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You Can Help Purism Build the Secure Open Source Linux-based Librem 5 Smartphone ( 109

BrianFagioli writes: Thankfully, consumers are starting to wake up and become more aware of security and privacy, and some companies, such as Purism, are designing products to safeguard users. The company's laptops, for instance, run an open source Linux-based operating system, called "PureOS" with a focus on privacy. These machines even have hardware "kill switches" so you can physically disconnect a webcam or Wi-Fi card. Today, Purism announces that it is taking those same design philosophies and using them to build a new $599 smartphone called Librem 5. The planned phone will use the GNOME desktop environment and PureOS by default, but users can install different distros too. Sound good? Well you can help the company build it through crowdfunding. "Purism, the social purpose corporation which designs and produces popular privacy conscious hardware and software, has revealed its plans to build the world's first encrypted, open platform smartphone that will empower users to protect their digital identity in an increasingly unsafe mobile world. After 18 months of R&D to test hardware specifications and engage with one of the largest phone fabricators, Purism is opening a self-hosted crowdfunding campaign to gauge demand for the initial fabrication order and add the features most important to users," says Purism.
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You Can Help Purism Build the Secure Open Source Linux-based Librem 5 Smartphone

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  • by Anonymous Coward on Thursday August 24, 2017 @10:42AM (#55075189)
    I won't crowdfund it unless it has a removable battery. And it needs to work on Verizon. A plug-in keyboard would be nice, too.
    • by __aaclcg7560 ( 824291 ) on Thursday August 24, 2017 @10:43AM (#55075195)
      Plus a kitchen sink with a working garbage disposal is a must have.
      • I'm not buying it until it has a pop-up roof, a fold-out bed and a built-in fridge and stove.

        Oh wait, that's for camping trailers.

        Carry on.

    • Re: (Score:2, Insightful)

      Don't bother. This has been tried before, and failed. Over and over. It's one thing to get linux running on it after a fashion, quite another to get the telecommunications parts working. And no, being able to connect only via usb is not a viable alternative.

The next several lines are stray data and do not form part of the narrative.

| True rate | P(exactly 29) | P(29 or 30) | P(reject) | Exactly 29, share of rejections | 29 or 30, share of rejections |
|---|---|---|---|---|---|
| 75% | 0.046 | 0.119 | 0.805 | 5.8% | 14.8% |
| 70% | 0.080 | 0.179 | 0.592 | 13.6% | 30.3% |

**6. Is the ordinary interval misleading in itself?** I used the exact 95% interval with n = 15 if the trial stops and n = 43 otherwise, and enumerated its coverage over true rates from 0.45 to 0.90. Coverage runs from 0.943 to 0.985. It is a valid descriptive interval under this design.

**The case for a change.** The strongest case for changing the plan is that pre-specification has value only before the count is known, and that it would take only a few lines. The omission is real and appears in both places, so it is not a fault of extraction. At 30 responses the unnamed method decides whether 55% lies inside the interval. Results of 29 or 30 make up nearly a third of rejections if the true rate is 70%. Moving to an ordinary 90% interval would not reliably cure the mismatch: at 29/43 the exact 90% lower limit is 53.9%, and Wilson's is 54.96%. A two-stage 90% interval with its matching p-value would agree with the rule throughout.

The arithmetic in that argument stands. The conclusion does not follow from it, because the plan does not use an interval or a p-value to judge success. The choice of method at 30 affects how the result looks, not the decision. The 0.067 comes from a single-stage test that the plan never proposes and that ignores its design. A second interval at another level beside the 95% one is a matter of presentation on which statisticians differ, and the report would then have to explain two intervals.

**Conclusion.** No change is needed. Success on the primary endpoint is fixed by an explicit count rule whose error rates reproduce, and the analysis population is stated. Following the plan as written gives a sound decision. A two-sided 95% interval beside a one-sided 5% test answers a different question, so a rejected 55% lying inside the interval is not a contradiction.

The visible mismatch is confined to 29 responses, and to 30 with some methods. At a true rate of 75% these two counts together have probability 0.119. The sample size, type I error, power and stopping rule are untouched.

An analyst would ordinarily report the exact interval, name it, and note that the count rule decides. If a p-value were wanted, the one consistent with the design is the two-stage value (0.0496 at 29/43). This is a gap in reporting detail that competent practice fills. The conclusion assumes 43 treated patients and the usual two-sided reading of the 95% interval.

As the article points out, these are just artist's renderings. Also, they claim to have an arrangement with a manufacturer, but since they won't say who, my guess is it's just an informal "okay, if you can actually get it working, we'll talk." Certainly

      • Re: (Score:2, Informative)

        by Anonymous Coward

        Android is Linux, just not a traditional unix userspace. The hardware support and drivers already exist, you just have to be OK with firmware blobs and forked, older kernels (which is a big problem for a secure, open OS).

      • by Anonymous Coward
        Canonical couldn't make it work with millions of dollars and four or so years of effort. Mozilla couldn't make it work with millions of dollars and four or so years of effort, and half a dozen manufacturing partners.

        But I'm sure Purism will have something production-ready in two years. Definitely. </sarcasm>
        • by pakar ( 813627 )

          What both Canonical and Mozilla failed at was to get their respective OS'es attractive for consumers.. There where a number of devices launched, but they all failed to get any market-share so they where both canceled when they realized that.

          This device does have a niche market that may attract security-minded people.. Bringing a device like this to market in 2 years is fairly simple, depending on what SW you aim to run on it. In the video presentation they speak about running basically any linux-distro on i

      • Ah, so neither my N900 nor my Sailfish 1 actually exist -- that's good, means I'll be carrying less in my pocket from now on.

        • What does that have to do with yet another vaporware announcement? Right now they have nothing.

          There is nothing to give anyone reason to believe that they can produce. Obviously the phone manufacturer doesn't have much confidence, or they would let themselves be named.

    • Absolutely! (Score:4, Interesting)

      by blind biker ( 1066130 ) on Thursday August 24, 2017 @12:38PM (#55076001) Journal

      I won't crowdfund it unless it has a removable battery. And it needs to work on Verizon. A plug-in keyboard would be nice, too.

      Yes, one million times this - please make the hardware repairable, with components easily replaceable, especially the battery!!!

    • I also need a 1 25 pin Parallel interface port, 2 Serial Ports (9 Pin and 25 Pin), USB, VGA, DVI, HDMI, Read Write Blueray/DVD, Ethernet, RAID 5 array, a 17 inch screen.
      Where every part can be serviceable,

      Oh wait I want a desktop PC. not a phone. Perhaps I would be happy with a bulky laptop.